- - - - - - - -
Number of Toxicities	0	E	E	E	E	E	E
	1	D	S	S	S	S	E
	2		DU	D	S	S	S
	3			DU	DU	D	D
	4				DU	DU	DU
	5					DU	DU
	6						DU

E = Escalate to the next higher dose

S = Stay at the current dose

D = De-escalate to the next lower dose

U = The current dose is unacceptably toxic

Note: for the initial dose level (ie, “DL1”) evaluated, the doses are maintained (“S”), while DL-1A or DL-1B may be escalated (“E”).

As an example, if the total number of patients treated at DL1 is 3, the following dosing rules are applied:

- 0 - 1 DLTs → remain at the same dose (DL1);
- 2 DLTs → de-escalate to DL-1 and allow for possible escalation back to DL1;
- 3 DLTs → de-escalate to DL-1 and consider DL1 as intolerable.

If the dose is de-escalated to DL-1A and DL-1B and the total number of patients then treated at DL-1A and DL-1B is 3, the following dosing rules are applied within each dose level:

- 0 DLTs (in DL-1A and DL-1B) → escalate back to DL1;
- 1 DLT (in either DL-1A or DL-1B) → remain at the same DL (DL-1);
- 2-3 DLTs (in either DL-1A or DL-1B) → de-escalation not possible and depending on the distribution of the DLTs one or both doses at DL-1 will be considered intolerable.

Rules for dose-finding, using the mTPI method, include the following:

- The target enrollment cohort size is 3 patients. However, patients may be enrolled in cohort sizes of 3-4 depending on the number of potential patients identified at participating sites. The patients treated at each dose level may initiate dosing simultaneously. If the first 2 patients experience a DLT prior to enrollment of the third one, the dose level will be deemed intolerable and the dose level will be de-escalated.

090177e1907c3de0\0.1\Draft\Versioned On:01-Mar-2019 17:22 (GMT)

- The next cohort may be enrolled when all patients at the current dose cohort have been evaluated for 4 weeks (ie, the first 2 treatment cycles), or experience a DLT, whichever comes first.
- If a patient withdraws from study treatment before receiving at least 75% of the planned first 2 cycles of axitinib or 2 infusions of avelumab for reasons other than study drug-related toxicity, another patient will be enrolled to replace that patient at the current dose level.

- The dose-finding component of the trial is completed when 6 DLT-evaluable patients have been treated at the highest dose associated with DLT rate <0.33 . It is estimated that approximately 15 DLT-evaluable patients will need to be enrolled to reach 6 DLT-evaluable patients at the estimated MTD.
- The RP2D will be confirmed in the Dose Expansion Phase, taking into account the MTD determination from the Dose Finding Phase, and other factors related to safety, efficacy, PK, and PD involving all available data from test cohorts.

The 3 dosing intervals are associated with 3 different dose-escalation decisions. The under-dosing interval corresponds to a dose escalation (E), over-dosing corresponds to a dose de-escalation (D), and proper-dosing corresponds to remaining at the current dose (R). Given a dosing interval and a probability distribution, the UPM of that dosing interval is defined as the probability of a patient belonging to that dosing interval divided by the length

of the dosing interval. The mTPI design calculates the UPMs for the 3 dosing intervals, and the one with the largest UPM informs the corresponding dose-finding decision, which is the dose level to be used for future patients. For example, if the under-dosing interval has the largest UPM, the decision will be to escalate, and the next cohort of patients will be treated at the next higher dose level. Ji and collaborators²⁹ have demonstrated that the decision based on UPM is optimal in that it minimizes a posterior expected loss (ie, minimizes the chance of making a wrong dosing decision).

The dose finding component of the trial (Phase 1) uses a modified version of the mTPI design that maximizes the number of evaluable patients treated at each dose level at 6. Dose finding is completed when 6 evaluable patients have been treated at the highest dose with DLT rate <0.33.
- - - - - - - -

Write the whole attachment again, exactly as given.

Number of Toxicities	0	E	E	E	E	E	E
	1	D	S	S	S	S	E
	2		DU	D	S	S	S
	3			DU	DU	D	D
	4				DU	DU	DU
	5					DU	DU
	6						DU

E = Escalate to the next higher dose

S = Stay at the current dose

D = De-escalate to the next lower dose

U = The current dose is unacceptably toxic

Note: for the initial dose level (ie, “DL1”) evaluated, the doses are maintained (“S”), while DL-1A or DL-1B may be escalated (“E”).

As an example, if the total number of patients treated at DL1 is 3, the following dosing rules are applied:

- 0 - 1 DLTs → remain at the same dose (DL1);
- 2 DLTs → de-escalate to DL-1 and allow for possible escalation back to DL1;
- 3 DLTs → de-escalate to DL-1 and consider DL1 as intolerable.

If the dose is de-escalated to DL-1A and DL-1B and the total number of patients then treated at DL-1A and DL-1B is 3, the following dosing rules are applied within each dose level:

- 0 DLTs (in DL-1A and DL-1B) → escalate back to DL1;
- 1 DLT (in either DL-1A or DL-1B) → remain at the same DL (DL-1);
- 2-3 DLTs (in either DL-1A or DL-1B) → de-escalation not possible and depending on the distribution of the DLTs one or both doses at DL-1 will be considered intolerable.

Rules for dose-finding, using the mTPI method, include the following:

- The target enrollment cohort size is 3 patients. However, patients may be enrolled in cohort sizes of 3-4 depending on the number of potential patients identified at participating sites. The patients treated at each dose level may initiate dosing simultaneously. If the first 2 patients experience a DLT prior to enrollment of the third one, the dose level will be deemed intolerable and the dose level will be de-escalated.

090177e1907c3de0\0.1\Draft\Versioned On:01-Mar-2019 17:22 (GMT)

- The next cohort may be enrolled when all patients at the current dose cohort have been evaluated for 4 weeks (ie, the first 2 treatment cycles), or experience a DLT, whichever comes first.
- If a patient withdraws from study treatment before receiving at least 75% of the planned first 2 cycles of axitinib or 2 infusions of avelumab for reasons other than study drug-related toxicity, another patient will be enrolled to replace that patient at the current dose level.

- The dose-finding component of the trial is completed when 6 DLT-evaluable patients have been treated at the highest dose associated with DLT rate <0.33 . It is estimated that approximately 15 DLT-evaluable patients will need to be enrolled to reach 6 DLT-evaluable patients at the estimated MTD.
- The RP2D will be confirmed in the Dose Expansion Phase, taking into account the MTD determination from the Dose Finding Phase, and other factors related to safety, efficacy, PK, and PD involving all available data from test cohorts.

The 3 dosing intervals are associated with 3 different dose-escalation decisions. The under-dosing interval corresponds to a dose escalation (E), over-dosing corresponds to a dose de-escalation (D), and proper-dosing corresponds to remaining at the current dose (R). Given a dosing interval and a probability distribution, the UPM of that dosing interval is defined as the probability of a patient belonging to that dosing interval divided by the length

of the dosing interval. The mTPI design calculates the UPMs for the 3 dosing intervals, and the one with the largest UPM informs the corresponding dose-finding decision, which is the dose level to be used for future patients. For example, if the under-dosing interval has the largest UPM, the decision will be to escalate, and the next cohort of patients will be treated at the next higher dose level. Ji and collaborators²⁹ have demonstrated that the decision based on UPM is optimal in that it minimizes a posterior expected loss (ie, minimizes the chance of making a wrong dosing decision).

The dose finding component of the trial (Phase 1) uses a modified version of the mTPI design that maximizes the number of evaluable patients treated at each dose level at 6. Dose finding is completed when 6 evaluable patients have been treated at the highest dose with DLT rate <0.33.